Robert P. Schuster is representing a woman in a medical malpractice case for negligent removal of the woman’s parathyroid glands. In what should have been a routine surgery to remove the woman’s thyroid glands, the doctor failed to identify and preserve the parathyroid glands in spite of the fact that surgeons are trained as to the importance of identifying and saving the parathyroids because they are so essential to maintenance of appropriate calcium levels in the body.
Parathyroids glands are four rice-sized glands located behind the thyroid, which produce a hormone called PTH (Parathyroid Hormone), the sole function of which is to regulate the calcium levels in the body: how much calcium is in the blood and how much calcium is in the bones. Calcium—which is a critically important element in the human body—provides a means for electrical impulses to travel along nerves, provides electrical energy for the muscular systems, and is inherent to maintaining a strong skeletal structure. Without properly regulated calcium, the nervous system does not function properly, giving rise to depression, chronic fatigue, insomnia, gastric acid reflux, chronic pain, kidney stones, confusion, loss of memory, and heart arrhythmias. Because calcium also controls the electrical system of the musculature system, low levels often cause muscle spasms, seizures, cramps, severe tetany, and a constant sensation of weakness. Osteoporosis and osteopenia are both typical consequences from the loss of calcium to the skeletal structure.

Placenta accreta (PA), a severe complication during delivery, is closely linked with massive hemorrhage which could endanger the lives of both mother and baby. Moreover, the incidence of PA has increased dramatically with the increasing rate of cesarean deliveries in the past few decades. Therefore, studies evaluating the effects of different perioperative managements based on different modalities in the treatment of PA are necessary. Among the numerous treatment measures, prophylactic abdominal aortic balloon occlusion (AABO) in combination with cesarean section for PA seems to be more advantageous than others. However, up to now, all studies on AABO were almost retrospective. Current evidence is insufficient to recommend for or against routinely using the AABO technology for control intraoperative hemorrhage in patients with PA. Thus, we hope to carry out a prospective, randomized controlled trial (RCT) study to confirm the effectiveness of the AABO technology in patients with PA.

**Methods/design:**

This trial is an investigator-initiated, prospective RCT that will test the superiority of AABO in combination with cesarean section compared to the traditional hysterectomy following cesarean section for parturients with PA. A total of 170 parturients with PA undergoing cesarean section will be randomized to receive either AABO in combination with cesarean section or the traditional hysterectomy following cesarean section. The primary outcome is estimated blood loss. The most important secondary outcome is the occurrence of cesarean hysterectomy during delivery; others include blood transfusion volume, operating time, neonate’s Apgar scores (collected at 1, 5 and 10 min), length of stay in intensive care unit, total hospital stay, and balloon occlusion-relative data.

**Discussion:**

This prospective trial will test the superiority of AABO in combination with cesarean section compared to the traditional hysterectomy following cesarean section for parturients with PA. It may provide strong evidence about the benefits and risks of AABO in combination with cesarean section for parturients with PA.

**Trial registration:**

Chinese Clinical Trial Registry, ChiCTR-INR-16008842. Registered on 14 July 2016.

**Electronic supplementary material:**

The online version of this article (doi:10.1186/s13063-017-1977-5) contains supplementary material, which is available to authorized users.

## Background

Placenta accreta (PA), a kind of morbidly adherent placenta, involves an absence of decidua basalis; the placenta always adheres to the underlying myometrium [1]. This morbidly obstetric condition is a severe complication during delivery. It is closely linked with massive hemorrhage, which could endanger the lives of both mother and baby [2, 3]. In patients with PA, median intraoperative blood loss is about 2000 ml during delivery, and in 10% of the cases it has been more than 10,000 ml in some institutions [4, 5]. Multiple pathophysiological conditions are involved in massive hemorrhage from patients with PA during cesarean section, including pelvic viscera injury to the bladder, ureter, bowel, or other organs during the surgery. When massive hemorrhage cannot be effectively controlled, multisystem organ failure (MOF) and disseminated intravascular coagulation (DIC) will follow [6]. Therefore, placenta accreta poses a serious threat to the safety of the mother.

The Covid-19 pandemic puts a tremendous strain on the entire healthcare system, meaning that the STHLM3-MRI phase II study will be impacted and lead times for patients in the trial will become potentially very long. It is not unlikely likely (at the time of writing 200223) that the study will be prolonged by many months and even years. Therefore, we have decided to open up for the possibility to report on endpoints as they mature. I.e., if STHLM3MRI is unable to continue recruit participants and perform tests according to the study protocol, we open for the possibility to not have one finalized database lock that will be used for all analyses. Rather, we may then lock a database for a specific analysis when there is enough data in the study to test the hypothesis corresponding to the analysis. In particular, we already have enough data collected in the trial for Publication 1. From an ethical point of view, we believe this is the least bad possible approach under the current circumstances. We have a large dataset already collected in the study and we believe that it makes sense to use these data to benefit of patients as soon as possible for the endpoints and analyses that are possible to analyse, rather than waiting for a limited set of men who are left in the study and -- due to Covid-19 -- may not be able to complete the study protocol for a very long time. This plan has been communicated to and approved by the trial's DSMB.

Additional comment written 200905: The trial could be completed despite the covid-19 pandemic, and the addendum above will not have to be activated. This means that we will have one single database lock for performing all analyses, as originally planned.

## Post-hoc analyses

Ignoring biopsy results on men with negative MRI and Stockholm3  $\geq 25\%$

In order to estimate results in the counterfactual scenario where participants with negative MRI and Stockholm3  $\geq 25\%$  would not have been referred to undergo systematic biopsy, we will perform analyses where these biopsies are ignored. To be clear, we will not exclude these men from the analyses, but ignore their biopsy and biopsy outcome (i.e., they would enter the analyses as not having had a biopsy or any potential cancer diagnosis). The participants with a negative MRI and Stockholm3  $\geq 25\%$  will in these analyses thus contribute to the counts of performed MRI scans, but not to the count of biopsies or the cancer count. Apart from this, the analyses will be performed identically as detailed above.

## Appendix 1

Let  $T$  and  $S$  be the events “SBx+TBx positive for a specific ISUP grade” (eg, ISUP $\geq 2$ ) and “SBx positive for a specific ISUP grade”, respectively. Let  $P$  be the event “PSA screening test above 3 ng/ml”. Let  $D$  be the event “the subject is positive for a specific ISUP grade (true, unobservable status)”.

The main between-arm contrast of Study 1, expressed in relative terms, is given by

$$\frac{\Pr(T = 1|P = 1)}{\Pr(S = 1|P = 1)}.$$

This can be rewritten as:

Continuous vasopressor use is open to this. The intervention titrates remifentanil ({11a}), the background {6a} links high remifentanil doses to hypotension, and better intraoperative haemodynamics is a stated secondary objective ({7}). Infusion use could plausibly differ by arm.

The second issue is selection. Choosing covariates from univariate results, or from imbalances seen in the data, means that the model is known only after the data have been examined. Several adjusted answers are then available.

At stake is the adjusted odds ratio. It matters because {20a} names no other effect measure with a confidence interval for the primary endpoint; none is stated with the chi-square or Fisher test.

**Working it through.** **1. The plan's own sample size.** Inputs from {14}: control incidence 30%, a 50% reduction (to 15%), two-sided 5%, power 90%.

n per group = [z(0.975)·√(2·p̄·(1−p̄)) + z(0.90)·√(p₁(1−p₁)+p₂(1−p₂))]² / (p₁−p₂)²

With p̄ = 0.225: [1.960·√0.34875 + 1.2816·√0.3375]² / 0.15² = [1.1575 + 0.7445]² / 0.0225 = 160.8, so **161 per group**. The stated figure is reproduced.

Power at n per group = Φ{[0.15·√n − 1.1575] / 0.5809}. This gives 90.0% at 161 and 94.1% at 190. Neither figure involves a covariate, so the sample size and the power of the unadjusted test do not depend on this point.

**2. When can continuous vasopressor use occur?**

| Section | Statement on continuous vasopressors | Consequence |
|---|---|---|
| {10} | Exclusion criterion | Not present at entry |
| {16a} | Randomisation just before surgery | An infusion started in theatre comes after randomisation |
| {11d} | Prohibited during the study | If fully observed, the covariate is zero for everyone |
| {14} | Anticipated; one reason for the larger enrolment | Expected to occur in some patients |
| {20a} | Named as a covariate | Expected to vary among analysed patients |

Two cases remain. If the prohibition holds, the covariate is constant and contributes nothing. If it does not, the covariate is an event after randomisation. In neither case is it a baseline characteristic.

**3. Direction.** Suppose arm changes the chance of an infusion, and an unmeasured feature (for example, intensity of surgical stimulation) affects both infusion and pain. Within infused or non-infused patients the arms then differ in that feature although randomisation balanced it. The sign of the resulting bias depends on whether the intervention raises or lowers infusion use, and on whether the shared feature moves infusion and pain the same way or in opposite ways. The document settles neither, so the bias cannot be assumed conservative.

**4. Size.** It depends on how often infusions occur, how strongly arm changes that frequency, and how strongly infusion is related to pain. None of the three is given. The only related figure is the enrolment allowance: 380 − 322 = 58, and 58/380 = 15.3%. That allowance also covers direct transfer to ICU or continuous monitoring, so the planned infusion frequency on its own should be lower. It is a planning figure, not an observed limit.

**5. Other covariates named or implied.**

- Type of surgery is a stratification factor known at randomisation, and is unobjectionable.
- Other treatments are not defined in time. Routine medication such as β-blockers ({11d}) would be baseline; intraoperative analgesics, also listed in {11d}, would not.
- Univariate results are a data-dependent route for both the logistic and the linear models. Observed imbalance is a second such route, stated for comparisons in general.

The removal of the parathyroid glands causes significant medical problems. Without the proper amount of PTH, calcium levels fluctuate, often falling below acceptable levels which in turn causes the nervous system to short-circuit and the muscular system to seize. This condition is called hypoparathyroidism. Hypoparathyroidism—as opposed to hyperparathyroidism, which is caused by an overabundance of calcium in the blood—is a very rare condition, almost always caused by damage to or removal of the parathyroid glands during parathyroid or thyroid surgery.
While calcium and vitamin K supplements are utilized in an attempt to maintain and regulate calcium levels, there is no effective treatment for hypoparathyroidism and there is no cure for the loss of the parathyroid glands. Patients face a lifelong struggle dealing with the profound, irreversible damage to—and dysfunction of—three of their body’s most essential systems—the nervous system, the muscular system, and the skeletal system.